Volume 52 Number 2, 2015
Pages 201 — 210
Abstract — Literature shows that some health outcomes (e.g., eating, breathing, and speaking) are directly related to posture. Evidence of outcomes mediated by wheelchair seated posture is limited to interface pressure, physical function, and wheelchair skills and safety. This study’s purpose was to develop and validate a rapid, low-burden, paper-pencil assessment of wheelchair seated posture for research use and to test feasibility of its use with a sample of older adults. We used a prospective design and a convenience sample of older adults who were receiving rehabilitation services in a community living center. Forty-nine older wheelchair users participated. Main measures were the Seated Posture Scale (SPS), Modified Ashworth Scale, Barthel Index, Visual Descriptor Scale, scale-content validity index (S-CVI), Cronbach alpha, and test-retest reliability. Rating by six experts yielded the overall content validity score (S-CVI) of 0.744. Total SPS score correlated positively with physical function (Barthel Index, r = 0.46, p < 0.001) and negatively with muscle tone (Modified Ashworth Scale, r = –0.44, p = 0.001), supporting SPS construct validity. Internal consistency was 0.66 (Cronbach alpha). Test-retest reliability yielded Pearson product-moment correlations of 0.89 to 0.99. We conclude that the SPS has sufficient preliminary validity and reliability to support its use as an evaluation of wheelchair seated posture in outcomes research.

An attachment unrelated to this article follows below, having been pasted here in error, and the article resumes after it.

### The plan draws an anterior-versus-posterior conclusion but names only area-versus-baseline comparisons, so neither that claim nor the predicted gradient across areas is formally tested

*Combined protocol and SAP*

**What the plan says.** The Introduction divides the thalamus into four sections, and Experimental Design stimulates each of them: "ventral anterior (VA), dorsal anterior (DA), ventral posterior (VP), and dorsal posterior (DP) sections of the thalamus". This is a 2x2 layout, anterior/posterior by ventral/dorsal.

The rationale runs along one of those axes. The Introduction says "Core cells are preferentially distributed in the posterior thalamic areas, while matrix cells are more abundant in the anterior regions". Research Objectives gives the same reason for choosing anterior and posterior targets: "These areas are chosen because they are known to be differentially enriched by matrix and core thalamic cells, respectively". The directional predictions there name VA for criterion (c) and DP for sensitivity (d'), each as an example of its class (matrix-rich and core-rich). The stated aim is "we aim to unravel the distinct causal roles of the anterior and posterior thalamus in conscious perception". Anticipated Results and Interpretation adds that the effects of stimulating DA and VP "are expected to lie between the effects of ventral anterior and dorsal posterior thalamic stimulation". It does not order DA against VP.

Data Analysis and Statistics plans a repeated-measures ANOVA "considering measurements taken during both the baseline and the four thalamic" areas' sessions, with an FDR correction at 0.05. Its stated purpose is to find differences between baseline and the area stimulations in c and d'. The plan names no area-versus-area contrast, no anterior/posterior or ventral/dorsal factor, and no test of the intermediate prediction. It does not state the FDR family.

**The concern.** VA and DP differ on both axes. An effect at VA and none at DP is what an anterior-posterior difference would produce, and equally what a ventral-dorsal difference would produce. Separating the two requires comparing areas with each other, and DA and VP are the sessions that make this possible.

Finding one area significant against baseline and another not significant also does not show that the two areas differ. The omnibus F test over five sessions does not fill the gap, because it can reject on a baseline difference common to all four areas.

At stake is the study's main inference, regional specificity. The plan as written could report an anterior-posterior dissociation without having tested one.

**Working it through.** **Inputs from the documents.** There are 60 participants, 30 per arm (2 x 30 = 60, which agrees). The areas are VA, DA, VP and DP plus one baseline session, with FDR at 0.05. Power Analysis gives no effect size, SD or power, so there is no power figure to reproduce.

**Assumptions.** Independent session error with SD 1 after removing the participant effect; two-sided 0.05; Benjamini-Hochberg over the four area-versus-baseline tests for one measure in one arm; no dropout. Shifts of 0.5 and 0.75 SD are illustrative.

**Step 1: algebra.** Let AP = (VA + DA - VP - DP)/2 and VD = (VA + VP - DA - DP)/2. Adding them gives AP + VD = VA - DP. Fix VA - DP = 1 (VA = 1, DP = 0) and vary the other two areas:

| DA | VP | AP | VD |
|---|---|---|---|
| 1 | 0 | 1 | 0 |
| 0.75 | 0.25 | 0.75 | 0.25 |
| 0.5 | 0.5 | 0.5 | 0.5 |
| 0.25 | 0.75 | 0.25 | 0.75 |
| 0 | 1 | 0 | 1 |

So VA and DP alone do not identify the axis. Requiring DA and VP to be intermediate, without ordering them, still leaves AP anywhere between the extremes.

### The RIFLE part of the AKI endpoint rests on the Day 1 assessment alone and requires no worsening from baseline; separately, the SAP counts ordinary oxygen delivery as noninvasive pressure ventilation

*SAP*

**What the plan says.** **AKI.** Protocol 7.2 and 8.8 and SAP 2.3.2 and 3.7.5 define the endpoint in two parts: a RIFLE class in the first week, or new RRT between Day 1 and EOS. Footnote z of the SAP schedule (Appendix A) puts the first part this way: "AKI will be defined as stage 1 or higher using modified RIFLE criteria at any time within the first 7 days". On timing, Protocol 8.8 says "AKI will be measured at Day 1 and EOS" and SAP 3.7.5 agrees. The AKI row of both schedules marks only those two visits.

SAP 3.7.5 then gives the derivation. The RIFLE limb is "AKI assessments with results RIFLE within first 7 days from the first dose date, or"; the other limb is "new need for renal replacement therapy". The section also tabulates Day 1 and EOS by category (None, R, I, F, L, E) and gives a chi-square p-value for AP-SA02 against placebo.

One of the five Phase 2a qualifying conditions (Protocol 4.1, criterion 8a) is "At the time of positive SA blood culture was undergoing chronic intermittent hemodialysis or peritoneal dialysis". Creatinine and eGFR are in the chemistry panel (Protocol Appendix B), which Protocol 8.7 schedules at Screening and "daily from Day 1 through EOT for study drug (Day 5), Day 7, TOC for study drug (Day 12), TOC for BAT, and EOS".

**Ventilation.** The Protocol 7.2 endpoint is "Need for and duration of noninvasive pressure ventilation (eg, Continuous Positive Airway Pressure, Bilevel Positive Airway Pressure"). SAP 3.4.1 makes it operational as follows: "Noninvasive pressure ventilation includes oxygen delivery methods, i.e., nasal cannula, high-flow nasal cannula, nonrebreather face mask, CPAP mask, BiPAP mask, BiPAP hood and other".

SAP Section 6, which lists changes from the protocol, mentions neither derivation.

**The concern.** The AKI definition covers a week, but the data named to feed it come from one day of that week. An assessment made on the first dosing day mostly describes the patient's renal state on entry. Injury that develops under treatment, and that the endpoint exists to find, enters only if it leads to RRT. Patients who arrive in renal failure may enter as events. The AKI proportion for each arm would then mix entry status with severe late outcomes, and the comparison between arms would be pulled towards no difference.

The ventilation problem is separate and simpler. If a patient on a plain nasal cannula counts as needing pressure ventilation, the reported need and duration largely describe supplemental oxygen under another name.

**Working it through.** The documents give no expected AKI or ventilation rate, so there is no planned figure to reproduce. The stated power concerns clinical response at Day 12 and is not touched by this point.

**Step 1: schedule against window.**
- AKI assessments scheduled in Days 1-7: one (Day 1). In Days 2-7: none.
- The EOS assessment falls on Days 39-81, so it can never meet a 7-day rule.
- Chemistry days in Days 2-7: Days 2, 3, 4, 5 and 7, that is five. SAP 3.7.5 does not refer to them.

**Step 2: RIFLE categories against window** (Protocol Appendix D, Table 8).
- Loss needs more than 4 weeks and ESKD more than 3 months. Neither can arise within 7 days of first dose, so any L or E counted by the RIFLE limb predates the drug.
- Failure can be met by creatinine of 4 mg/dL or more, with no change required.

Key words: elder, geriatric, long-term care, posture, reliability, seat, SPS, validity, Veteran, wheelchair.
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Last Reviewed or Updated Thursday, June 4, 2015 2:02 PM